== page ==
Rabi'a From Narrative to Myth

The Many Faces of Islam's Most Famous Woman Saint, Rabi'a al-'Adawiyya

Reddit icon
e-mail icon
Twitter icon
Facebook icon
Google icon
LinkedIn icon
Rkia Elaroui Cornell
  • New York, NY: 
    Bloomsbury Academic
    , April
     416 pages.
     For other formats: Link to Publisher's Website.


Most people encounter Rabi‘a through poetic aphorisms such as the following: “I carry a torch in one hand and a bucket of water in the other: with these things I am going to set fire to Heaven and put out the flames in Hell so that voyagers to God can rip the veils and see the real goal,” (Charles Upton, Doorkeeper of the Heart: Versions of Rabi‘a, Pir Press, 2004).

In Rabi‘a From Narrative to Myth: The Many Faces of Islam’s Most Famous Woman Saint, Rabi‘a al-‘Adawiyya, Rkia Elaroui Cornell seeks to disentangle centuries of constructed identities surrounding the renowned yet elusive 8th century Sufi saint and her teachings. Given the dearth of primary sources related to Rabi‘a—also known as Rabi‘a of Basra—conflicting accounts that have emerged from oral tradition, Islamic literature, and academic scholarship tell divergent stories about her. In the absence of original manuscripts, she can only be known in retelling, narratives, aphoristic teachings, and poems credited to her name; even her appellation itself has many variations.

Widad El Sakkakini writes, “I see Rabi‘a as an apparition, shimmering like a wave,” which can serve to illustrate the opacity of the figure of Rabi‘a (First among Sufis, Octagon Press, 1982). Rabi‘a From Narrative to Myth is a uniquely comprehensive inquiry into the fluid historical memory of this multi-faceted woman of antiquity. Cornell presents a number of possible personas for Rabi‘a: Teacher, Ascetic, Lover, Sufi, Sufi Image, and Secular Image, exhaustively locating each in the broader historical and ideological context. This book opens a rich discussion of narrative and mythical truth, searching for the authentic Rabi‘a, with research that not only probes what may be known of her life, but also focuses on her varied representations transformed by those who carried on her legacy.

Even readers with more limited knowledge of Rabi‘a will be interested in the Cornell’s treatment of familiar narratives, frequently presented in contrast with received history about Rabi‘a. For example, well-known stories of dialogue between an ancient Rabi‘a and a young Hasan of Basra (al-Hasan al-Basri) are found to be anachronistic, given Hasan’s death seventy years before Rabi‘a’s (43). The author problematizes traditional approaches to Rabi‘a’s teachings, reframing the woman best known as a Sufi saint instead as a proto-Sufi (219). Furthermore, Cornell compares Rabi‘a’s sayings with the mystical sayings of others in her tribe, casting doubt on her ascribed traditional role as an important Sufi love mystic (160). Cornell suggests that stories about other women ascetics in the Basra region have been conflated with Rabi‘a stories, a contemporary’s experience as a slave folded into Rabi‘a’s biography (162). Hagiographies of Rabi‘a—reputedly faithful renderings—are often comprised of tropes and amalgams, and do not conform to Western notions of historical accuracy (263).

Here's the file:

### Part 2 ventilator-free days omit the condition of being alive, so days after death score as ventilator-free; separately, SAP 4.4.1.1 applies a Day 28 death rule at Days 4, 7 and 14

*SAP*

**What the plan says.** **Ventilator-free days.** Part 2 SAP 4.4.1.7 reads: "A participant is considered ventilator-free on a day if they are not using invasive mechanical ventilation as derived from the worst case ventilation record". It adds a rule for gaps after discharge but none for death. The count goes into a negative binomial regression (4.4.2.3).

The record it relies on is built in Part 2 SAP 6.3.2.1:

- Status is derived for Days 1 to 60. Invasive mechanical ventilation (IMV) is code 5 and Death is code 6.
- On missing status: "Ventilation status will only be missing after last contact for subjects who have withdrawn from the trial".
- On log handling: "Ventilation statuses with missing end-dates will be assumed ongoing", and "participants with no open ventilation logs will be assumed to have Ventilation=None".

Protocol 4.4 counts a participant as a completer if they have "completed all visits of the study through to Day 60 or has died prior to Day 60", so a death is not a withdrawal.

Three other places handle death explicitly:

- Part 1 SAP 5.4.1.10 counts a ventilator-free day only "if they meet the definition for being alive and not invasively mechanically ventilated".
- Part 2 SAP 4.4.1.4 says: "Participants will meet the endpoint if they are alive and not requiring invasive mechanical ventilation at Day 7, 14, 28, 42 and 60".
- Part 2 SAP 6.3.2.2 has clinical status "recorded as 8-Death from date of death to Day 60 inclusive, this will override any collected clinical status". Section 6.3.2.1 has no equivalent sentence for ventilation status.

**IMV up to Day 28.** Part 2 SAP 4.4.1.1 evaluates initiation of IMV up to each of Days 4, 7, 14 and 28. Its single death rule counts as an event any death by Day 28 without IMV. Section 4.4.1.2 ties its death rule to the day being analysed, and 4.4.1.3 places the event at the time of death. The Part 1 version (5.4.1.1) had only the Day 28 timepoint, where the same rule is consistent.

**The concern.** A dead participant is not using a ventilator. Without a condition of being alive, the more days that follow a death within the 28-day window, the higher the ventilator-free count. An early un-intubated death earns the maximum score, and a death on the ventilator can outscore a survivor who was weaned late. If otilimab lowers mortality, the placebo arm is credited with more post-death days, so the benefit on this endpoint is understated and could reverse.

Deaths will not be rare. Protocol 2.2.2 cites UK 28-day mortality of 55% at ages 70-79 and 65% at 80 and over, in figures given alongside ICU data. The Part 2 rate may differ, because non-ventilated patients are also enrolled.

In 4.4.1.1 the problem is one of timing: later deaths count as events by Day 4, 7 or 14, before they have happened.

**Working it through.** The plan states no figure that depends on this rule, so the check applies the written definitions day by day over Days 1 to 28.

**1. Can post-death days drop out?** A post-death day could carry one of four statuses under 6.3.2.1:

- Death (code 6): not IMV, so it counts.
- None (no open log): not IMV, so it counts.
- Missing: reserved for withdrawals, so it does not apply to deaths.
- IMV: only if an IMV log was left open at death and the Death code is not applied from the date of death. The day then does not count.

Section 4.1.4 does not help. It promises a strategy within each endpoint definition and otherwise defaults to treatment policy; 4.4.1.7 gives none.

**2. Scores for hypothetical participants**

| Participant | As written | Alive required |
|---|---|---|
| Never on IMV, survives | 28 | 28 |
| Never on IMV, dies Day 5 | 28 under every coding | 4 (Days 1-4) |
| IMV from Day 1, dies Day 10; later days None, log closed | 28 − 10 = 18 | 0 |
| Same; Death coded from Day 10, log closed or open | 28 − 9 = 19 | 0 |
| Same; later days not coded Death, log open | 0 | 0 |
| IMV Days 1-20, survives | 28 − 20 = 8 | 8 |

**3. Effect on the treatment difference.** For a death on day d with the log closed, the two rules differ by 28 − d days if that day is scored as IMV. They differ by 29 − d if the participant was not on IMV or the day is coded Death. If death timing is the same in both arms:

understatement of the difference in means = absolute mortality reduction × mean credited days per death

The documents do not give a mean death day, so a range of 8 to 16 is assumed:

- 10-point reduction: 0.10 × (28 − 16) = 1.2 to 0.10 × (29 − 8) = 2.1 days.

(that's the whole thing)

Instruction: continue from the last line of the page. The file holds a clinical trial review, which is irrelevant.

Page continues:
Cornell finds that the image of Rabi‘a was frequently appropriated for a later male author’s own purposes, but argues that it is possible to find aspects of the authentic Rabi‘a via the interrogation of gender and mythic representation. Indeed, the framework the author provides for discerning a “real” female voice within a male myth retelling is a highlight of the work. Among other evidence comparisons, she points to a hierarchy of Rabi‘a source material, marking a distinction between aphorisms based in oral tradition, and later accounts of Rabi‘a that show evidence of bias or embellishment (218). Cornell bases her analysis in solid scholarship with extensive references in Arabic and Persian as well as European languages, utilizing well-respected sources in the field such as Widad El Sakkakini, Margaret Smith, and others. The work also frequently references Cornell’s 1999 translation of Early Sufi Women: Dhikr an-niswa al-muta‘abbidat as-sufiyyat (Fons Vitae) by Persian Sufi Abu ‘Abd ar-Rahman as-Sulami.

Graduate students and religious studies scholars will benefit from the well-documented research, while scholars of narratology and myth may find Cornell’s investigation of myth-building instructive. Students of Proto-Sufism will also find the chapters on Sufism of interest. At times, the book’s six-fold structure investigating overlapping faces of Rabi‘a often retreads the same ground in successive chapters; for example, by repeatedly referencing the same limitations about Rabi‘a’s historicity. Readers without a deep grounding in Rabi‘a’s life and times may find the prose and exposition challenging. The work is not suitable for a general introduction to the life and teachings of Rabi‘a due to its depth and approach. Despite these concerns, the expert reader is sure to find Cornell’s robust research a useful addition to the literature. Rabi‘a From Narrative to Myth is a vital contribution to Rabi‘a scholarship, propelling future studies of this important female Muslim figure to new insights.

About the Reviewer(s): 

Elisabeth Mehl Greene is Visiting Researcher at the Prince Alwaleed bin Talal Center for Muslim-Christian Understanding at Georgetown University.

Date of Review: 
October 15, 2019
About the Author(s)/Editor(s)/Translator(s): 

Rkia Elaroui Cornell is Professor of Pedagogy and Coordinator of the Arabic Program at Emory University.


Reading Religion welcomes comments from AAR members, and you may leave a comment below by logging in with your AAR Member ID and password. Please read our policy on commenting.